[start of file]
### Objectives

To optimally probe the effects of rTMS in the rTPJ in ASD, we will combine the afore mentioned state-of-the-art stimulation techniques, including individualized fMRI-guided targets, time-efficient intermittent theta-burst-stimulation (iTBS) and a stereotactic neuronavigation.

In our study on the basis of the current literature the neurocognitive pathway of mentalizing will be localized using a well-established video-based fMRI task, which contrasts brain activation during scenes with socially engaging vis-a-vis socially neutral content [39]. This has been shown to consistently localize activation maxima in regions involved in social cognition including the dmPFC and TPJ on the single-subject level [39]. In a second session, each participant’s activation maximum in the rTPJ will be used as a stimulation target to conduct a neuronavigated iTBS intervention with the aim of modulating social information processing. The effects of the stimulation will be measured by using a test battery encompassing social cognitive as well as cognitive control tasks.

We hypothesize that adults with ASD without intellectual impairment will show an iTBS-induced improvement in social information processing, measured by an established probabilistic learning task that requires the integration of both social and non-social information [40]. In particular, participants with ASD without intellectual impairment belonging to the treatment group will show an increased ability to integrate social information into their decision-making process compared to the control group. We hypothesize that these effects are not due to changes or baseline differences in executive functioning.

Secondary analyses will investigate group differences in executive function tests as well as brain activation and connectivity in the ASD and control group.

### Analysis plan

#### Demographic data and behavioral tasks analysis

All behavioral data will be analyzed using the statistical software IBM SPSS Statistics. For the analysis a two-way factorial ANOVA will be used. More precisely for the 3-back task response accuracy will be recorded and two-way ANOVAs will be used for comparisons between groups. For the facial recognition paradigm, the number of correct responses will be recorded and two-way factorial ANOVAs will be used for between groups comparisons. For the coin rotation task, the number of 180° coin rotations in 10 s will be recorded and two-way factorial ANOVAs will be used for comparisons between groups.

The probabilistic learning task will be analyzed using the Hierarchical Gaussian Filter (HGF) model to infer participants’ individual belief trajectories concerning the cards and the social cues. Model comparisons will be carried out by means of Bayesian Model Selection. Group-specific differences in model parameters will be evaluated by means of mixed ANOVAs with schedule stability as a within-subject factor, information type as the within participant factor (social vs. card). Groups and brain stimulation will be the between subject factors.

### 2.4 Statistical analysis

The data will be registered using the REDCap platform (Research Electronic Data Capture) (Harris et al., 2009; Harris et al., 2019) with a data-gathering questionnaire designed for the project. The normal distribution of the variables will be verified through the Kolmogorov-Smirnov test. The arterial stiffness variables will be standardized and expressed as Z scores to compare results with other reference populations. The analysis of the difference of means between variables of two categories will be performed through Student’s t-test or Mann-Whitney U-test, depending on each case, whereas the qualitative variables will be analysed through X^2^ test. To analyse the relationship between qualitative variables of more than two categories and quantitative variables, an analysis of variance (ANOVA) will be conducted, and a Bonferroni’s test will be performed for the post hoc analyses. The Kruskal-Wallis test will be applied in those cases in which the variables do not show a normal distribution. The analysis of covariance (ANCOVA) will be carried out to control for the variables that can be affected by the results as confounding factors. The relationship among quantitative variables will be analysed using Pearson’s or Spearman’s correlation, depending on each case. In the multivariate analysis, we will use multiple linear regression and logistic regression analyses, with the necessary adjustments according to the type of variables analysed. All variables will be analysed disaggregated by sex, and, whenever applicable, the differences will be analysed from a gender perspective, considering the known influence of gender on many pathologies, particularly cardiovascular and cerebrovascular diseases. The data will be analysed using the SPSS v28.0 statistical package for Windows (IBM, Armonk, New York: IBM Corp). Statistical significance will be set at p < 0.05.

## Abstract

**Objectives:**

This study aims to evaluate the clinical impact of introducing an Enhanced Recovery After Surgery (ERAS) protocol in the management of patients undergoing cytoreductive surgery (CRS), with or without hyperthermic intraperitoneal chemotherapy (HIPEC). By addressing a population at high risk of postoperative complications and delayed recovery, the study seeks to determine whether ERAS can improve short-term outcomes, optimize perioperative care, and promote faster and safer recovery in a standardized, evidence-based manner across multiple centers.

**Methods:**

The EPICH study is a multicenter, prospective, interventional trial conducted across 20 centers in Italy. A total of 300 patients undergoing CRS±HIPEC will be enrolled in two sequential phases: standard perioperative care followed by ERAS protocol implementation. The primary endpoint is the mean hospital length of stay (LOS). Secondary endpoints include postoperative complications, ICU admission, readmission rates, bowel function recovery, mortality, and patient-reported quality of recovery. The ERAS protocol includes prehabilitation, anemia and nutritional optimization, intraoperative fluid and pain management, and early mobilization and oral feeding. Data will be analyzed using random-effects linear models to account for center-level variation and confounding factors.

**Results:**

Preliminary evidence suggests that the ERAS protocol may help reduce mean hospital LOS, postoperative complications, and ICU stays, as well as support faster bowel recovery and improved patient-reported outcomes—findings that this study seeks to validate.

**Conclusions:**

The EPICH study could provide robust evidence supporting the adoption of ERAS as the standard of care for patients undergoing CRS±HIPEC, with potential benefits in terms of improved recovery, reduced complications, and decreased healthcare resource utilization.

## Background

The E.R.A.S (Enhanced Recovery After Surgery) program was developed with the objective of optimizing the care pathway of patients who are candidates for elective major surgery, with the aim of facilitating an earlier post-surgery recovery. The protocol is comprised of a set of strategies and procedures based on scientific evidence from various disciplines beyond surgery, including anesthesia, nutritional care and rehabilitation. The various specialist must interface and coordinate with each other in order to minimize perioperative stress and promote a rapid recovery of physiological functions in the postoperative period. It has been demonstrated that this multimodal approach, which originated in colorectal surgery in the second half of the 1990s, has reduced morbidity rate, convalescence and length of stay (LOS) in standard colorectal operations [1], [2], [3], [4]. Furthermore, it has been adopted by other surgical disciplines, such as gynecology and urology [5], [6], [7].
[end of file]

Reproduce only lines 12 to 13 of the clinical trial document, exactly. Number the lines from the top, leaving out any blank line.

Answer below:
## Abstract

**Objectives:**